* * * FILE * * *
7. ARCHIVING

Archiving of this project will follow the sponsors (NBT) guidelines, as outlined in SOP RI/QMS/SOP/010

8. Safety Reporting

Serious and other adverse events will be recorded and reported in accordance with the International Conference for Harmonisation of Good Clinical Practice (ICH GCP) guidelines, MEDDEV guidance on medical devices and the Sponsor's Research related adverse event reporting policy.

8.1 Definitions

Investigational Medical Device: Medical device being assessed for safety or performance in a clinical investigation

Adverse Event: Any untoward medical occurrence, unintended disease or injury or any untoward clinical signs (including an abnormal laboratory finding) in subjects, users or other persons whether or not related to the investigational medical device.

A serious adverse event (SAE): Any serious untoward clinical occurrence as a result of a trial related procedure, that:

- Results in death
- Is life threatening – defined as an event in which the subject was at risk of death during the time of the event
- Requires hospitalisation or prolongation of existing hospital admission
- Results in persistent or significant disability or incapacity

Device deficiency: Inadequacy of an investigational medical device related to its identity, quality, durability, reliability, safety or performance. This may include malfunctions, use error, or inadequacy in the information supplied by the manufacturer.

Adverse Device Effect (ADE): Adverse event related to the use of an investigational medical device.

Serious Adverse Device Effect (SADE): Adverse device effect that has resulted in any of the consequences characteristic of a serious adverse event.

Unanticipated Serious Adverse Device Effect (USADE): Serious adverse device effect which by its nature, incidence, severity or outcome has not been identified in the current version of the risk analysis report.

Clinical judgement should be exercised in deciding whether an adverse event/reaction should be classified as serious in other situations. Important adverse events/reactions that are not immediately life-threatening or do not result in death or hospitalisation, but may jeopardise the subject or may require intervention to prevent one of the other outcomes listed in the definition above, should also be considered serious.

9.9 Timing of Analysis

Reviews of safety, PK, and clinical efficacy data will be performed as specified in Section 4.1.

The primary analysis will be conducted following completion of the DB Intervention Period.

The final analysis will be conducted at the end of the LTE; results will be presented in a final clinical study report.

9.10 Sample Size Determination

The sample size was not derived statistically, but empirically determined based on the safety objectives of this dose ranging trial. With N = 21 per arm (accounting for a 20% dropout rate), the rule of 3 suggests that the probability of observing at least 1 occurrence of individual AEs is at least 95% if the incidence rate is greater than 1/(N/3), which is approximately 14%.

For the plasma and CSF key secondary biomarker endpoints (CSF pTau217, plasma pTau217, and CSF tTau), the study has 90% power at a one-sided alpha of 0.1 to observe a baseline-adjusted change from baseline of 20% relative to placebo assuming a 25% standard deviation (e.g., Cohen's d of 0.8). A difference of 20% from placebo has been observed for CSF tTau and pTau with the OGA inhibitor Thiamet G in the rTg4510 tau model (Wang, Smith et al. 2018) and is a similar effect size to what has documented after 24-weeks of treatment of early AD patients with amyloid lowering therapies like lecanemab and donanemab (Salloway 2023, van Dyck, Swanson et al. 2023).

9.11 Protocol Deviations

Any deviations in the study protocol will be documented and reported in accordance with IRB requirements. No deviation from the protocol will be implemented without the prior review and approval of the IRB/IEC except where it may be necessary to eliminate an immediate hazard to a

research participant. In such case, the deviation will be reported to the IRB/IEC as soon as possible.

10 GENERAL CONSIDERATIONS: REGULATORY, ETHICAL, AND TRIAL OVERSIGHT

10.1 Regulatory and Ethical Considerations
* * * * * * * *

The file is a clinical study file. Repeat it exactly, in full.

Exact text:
7. ARCHIVING

Archiving of this project will follow the sponsors (NBT) guidelines, as outlined in SOP RI/QMS/SOP/010

8. Safety Reporting

Serious and other adverse events will be recorded and reported in accordance with the International Conference for Harmonisation of Good Clinical Practice (ICH GCP) guidelines, MEDDEV guidance on medical devices and the Sponsor's Research related adverse event reporting policy.

8.1 Definitions

Investigational Medical Device: Medical device being assessed for safety or performance in a clinical investigation

Adverse Event: Any untoward medical occurrence, unintended disease or injury or any untoward clinical signs (including an abnormal laboratory finding) in subjects, users or other persons whether or not related to the investigational medical device.

A serious adverse event (SAE): Any serious untoward clinical occurrence as a result of a trial related procedure, that:

- Results in death
- Is life threatening – defined as an event in which the subject was at risk of death during the time of the event
- Requires hospitalisation or prolongation of existing hospital admission
- Results in persistent or significant disability or incapacity

Device deficiency: Inadequacy of an investigational medical device related to its identity, quality, durability, reliability, safety or performance. This may include malfunctions, use error, or inadequacy in the information supplied by the manufacturer.

Adverse Device Effect (ADE): Adverse event related to the use of an investigational medical device.

Serious Adverse Device Effect (SADE): Adverse device effect that has resulted in any of the consequences characteristic of a serious adverse event.

Unanticipated Serious Adverse Device Effect (USADE): Serious adverse device effect which by its nature, incidence, severity or outcome has not been identified in the current version of the risk analysis report.

Clinical judgement should be exercised in deciding whether an adverse event/reaction should be classified as serious in other situations. Important adverse events/reactions that are not immediately life-threatening or do not result in death or hospitalisation, but may jeopardise the subject or may require intervention to prevent one of the other outcomes listed in the definition above, should also be considered serious.

9.9 Timing of Analysis

Reviews of safety, PK, and clinical efficacy data will be performed as specified in Section 4.1.

The primary analysis will be conducted following completion of the DB Intervention Period.

The final analysis will be conducted at the end of the LTE; results will be presented in a final clinical study report.

9.10 Sample Size Determination

The sample size was not derived statistically, but empirically determined based on the safety objectives of this dose ranging trial. With N = 21 per arm (accounting for a 20% dropout rate), the rule of 3 suggests that the probability of observing at least 1 occurrence of individual AEs is at least 95% if the incidence rate is greater than 1/(N/3), which is approximately 14%.

For the plasma and CSF key secondary biomarker endpoints (CSF pTau217, plasma pTau217, and CSF tTau), the study has 90% power at a one-sided alpha of 0.1 to observe a baseline-adjusted change from baseline of 20% relative to placebo assuming a 25% standard deviation (e.g., Cohen's d of 0.8). A difference of 20% from placebo has been observed for CSF tTau and pTau with the OGA inhibitor Thiamet G in the rTg4510 tau model (Wang, Smith et al. 2018) and is a similar effect size to what has documented after 24-weeks of treatment of early AD patients with amyloid lowering therapies like lecanemab and donanemab (Salloway 2023, van Dyck, Swanson et al. 2023).

9.11 Protocol Deviations

Any deviations in the study protocol will be documented and reported in accordance with IRB requirements. No deviation from the protocol will be implemented without the prior review and approval of the IRB/IEC except where it may be necessary to eliminate an immediate hazard to a

research participant. In such case, the deviation will be reported to the IRB/IEC as soon as possible.

10 GENERAL CONSIDERATIONS: REGULATORY, ETHICAL, AND TRIAL OVERSIGHT

10.1 Regulatory and Ethical Considerations